5. You can’t set art off in a corner. Performance isn’t a nicety – it’s a necessity. You have to be willing stand up and be recognized for your work. Otherwise your art will be ignored. In a recent interview on public radio, songwriter Sheryl Crow made an interesting point on this topic:

“Nobody buys records anymore. That’s why touring is so essential. The best way to afford being an artist is, always has been, and always will be, to go out and play for people.”

When was your last show? When is your next show? Because if you’re not regularly getting up in front of people and giving the gift of your art, what’s the point of doing it?

Without a collision between your work and the outside world, you’re just winking in the dark. Your art is the tree in the forest that nobody heard. The upside of exposure is everything. Are you safe and invisible or risky and everywhere?

6. Artists who don’t sell, suffer. I once met a romance novelist at a writer’s conference. We got on the subject of book marketing, branding and the like. And when I asked her which channel she found to be the most profitable for promotion, she said something I’ll never forget:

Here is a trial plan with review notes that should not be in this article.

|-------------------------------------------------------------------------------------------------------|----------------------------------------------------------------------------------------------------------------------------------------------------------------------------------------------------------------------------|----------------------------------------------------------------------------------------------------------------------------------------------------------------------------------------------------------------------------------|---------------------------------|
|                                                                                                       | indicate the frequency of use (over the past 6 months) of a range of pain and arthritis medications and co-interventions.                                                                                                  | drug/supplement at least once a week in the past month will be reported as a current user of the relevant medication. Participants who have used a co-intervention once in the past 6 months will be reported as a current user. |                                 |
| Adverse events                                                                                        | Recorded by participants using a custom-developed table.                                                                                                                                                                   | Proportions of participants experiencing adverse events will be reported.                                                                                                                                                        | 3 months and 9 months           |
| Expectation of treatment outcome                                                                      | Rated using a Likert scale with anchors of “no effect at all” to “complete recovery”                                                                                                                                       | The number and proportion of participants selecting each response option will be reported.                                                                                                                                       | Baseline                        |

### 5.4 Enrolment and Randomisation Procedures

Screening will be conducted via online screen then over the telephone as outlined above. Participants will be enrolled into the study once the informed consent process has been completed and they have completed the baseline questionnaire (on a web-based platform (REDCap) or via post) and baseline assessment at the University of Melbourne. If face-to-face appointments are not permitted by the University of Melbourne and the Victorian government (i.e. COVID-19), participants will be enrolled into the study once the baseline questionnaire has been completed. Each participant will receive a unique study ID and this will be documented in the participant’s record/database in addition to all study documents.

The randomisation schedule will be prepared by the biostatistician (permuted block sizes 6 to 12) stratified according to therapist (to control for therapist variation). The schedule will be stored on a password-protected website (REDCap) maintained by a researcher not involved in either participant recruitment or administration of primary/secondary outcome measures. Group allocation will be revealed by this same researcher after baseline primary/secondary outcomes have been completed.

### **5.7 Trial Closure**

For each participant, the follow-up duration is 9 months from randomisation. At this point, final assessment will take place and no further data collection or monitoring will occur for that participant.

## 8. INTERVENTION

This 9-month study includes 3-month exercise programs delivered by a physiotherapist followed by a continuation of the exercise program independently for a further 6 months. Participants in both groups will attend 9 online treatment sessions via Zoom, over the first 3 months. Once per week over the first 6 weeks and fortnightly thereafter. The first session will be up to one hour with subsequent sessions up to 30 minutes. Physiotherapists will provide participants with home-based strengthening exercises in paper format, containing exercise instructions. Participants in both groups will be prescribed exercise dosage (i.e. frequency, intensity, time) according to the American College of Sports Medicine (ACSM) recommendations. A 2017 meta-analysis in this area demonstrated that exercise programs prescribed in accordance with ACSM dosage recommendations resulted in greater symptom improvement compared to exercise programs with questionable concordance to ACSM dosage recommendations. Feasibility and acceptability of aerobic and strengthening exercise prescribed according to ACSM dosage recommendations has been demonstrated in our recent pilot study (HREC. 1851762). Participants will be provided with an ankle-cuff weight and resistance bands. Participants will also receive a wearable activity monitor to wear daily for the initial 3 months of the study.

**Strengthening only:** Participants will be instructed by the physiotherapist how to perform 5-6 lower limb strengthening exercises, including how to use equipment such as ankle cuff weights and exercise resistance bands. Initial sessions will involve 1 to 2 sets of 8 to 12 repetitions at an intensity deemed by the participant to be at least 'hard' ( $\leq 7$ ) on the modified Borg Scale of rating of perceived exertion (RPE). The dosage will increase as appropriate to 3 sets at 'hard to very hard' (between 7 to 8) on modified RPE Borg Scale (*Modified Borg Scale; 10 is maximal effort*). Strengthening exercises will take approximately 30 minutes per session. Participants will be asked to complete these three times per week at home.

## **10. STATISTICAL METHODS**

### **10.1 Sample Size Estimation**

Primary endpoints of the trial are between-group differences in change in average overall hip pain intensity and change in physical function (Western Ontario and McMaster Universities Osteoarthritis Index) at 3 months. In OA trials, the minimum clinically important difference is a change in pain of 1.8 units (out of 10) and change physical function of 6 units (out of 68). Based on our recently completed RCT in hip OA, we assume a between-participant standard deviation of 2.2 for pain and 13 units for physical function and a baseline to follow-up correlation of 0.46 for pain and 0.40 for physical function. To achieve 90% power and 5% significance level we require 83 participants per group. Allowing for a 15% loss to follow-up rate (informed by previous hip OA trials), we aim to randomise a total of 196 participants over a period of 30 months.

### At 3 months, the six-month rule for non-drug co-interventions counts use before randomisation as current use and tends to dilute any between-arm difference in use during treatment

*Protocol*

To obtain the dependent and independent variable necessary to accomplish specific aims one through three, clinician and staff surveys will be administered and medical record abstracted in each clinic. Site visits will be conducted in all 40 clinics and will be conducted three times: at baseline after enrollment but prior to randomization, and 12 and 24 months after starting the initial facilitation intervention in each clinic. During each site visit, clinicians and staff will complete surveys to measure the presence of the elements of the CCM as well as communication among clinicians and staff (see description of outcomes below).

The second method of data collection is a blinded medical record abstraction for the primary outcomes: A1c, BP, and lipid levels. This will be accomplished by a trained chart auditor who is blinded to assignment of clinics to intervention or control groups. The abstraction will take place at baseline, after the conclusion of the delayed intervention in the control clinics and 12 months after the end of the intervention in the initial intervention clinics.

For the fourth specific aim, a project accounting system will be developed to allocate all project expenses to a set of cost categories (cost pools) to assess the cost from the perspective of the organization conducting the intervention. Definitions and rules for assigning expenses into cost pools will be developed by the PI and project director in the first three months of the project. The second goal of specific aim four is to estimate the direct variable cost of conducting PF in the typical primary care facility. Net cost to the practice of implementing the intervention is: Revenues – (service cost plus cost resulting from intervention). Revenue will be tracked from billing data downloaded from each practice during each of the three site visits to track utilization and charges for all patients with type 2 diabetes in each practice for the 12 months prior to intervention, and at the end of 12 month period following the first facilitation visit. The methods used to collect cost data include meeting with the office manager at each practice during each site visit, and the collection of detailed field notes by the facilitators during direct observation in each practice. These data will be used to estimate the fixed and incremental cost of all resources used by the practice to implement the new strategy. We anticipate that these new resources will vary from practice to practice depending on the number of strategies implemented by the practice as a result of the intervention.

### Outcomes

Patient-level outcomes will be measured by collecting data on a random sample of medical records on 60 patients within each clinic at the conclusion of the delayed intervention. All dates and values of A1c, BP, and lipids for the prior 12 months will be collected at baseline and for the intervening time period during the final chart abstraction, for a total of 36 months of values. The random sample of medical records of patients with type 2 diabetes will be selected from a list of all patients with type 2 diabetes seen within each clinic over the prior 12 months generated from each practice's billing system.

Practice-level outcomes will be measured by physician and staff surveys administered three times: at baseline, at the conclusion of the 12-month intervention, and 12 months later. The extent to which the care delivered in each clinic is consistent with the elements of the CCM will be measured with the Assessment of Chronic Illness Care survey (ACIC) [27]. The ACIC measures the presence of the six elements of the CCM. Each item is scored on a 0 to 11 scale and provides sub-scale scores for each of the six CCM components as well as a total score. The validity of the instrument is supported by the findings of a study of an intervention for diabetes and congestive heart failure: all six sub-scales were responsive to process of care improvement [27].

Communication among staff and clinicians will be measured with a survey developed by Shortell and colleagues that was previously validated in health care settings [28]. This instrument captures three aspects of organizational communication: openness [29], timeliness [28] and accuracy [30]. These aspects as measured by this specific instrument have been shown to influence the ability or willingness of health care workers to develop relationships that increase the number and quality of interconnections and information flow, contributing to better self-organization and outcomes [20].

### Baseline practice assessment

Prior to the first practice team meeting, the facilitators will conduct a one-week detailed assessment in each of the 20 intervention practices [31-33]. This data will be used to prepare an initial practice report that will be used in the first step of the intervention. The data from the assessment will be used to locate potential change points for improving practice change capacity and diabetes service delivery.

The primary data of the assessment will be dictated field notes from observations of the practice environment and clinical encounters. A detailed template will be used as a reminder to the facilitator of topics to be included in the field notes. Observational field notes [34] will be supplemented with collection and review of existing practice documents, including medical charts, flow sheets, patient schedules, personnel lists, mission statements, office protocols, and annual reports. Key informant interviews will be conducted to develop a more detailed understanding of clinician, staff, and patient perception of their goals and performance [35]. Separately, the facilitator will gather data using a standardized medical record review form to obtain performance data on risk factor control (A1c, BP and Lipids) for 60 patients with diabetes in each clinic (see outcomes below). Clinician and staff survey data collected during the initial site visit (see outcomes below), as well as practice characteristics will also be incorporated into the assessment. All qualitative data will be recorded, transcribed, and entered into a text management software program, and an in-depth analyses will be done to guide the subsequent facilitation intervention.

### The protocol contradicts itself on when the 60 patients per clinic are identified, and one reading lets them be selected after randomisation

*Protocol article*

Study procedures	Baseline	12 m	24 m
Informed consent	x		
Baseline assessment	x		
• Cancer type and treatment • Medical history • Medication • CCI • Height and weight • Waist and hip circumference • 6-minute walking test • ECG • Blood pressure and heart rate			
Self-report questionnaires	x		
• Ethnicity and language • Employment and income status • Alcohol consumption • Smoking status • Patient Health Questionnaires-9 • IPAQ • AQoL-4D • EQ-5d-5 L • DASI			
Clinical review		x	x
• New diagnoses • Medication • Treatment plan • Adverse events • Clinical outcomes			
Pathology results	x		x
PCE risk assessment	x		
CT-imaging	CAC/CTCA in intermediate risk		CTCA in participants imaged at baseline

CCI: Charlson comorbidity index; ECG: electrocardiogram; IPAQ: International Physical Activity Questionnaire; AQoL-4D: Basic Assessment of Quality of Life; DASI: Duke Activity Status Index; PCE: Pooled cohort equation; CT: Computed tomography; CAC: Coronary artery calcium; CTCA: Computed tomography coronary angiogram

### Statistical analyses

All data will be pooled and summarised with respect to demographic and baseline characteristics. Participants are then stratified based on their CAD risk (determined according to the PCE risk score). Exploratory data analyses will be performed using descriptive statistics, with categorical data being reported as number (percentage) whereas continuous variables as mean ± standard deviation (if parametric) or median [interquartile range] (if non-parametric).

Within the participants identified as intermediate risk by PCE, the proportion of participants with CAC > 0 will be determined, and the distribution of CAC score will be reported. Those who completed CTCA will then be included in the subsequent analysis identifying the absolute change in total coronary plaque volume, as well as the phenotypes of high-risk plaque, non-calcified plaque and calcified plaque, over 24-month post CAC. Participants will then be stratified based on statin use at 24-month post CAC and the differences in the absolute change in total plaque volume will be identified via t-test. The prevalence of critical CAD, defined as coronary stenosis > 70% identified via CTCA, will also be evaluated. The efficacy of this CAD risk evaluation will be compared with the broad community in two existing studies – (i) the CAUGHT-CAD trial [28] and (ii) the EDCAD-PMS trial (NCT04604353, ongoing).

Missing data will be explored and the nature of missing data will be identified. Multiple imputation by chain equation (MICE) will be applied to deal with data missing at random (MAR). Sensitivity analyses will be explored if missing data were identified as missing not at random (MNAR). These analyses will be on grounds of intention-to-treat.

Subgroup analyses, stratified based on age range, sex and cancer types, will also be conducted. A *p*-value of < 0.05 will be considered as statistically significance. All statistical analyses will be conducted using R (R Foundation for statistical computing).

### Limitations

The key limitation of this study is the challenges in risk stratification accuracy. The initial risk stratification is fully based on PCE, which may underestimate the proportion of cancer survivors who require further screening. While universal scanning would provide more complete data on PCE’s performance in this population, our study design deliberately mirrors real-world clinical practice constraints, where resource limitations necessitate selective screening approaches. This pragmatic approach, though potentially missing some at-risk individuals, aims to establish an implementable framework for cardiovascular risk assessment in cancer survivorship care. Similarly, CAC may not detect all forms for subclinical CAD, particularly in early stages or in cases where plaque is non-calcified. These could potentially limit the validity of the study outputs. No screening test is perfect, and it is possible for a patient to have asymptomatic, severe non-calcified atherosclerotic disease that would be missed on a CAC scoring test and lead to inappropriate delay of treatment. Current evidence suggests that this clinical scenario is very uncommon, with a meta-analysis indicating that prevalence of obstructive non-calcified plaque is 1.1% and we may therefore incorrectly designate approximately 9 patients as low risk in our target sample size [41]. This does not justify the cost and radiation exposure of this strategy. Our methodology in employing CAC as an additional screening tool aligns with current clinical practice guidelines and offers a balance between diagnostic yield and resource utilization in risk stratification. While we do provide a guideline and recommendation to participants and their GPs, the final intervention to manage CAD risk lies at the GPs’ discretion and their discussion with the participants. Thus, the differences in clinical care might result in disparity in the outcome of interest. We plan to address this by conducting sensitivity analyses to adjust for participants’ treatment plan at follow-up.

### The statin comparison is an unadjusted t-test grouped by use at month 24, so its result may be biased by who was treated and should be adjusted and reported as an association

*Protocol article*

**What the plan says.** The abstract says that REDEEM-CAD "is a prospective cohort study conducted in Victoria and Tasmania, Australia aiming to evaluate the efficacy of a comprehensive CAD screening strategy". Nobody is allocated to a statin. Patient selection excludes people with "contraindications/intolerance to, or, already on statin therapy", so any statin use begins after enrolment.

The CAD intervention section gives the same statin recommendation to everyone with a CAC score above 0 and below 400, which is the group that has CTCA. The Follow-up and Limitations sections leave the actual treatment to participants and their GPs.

“I write books – I don’t sell them.”

That pretty much ended our conversation. Clearly, that woman had zero understanding of what it means to play for keeps. Yes, you’re an artist. But you’re also a salesman. And if you’re not there to sell, you’re just a visitor.

Believe me, I’d rather jump out of a burning building in my boxer shorts -- again -- than make a sales call. But it’s part of the artistic package. Every product must be sold. Beware of sliding into an entitlement attitude that assumes your art will sell itself. When was the first time someone took you seriously as a salesperson?

REMEMBER: When you’re ready to play for keeps, your work will never be the same.

Make the decision today.

Show the world that your art isn’t just another expensive hobby.

LET ME ASK YA THIS…
Have you committed with both feet yet?

LET ME SUGGEST THIS...
For the list called, "52 Random Insights to Grow Your Business," send an email to me, and you win the list for free!

* * * *
Scott Ginsberg
That Guy with the Nametag
Author, Speaker, Publisher, Artist, Mentor
scott@hellomynameisscott.com

Never the same speech twice.

Now booking for 2011-2012!

Watch The Nametag Guy in action here!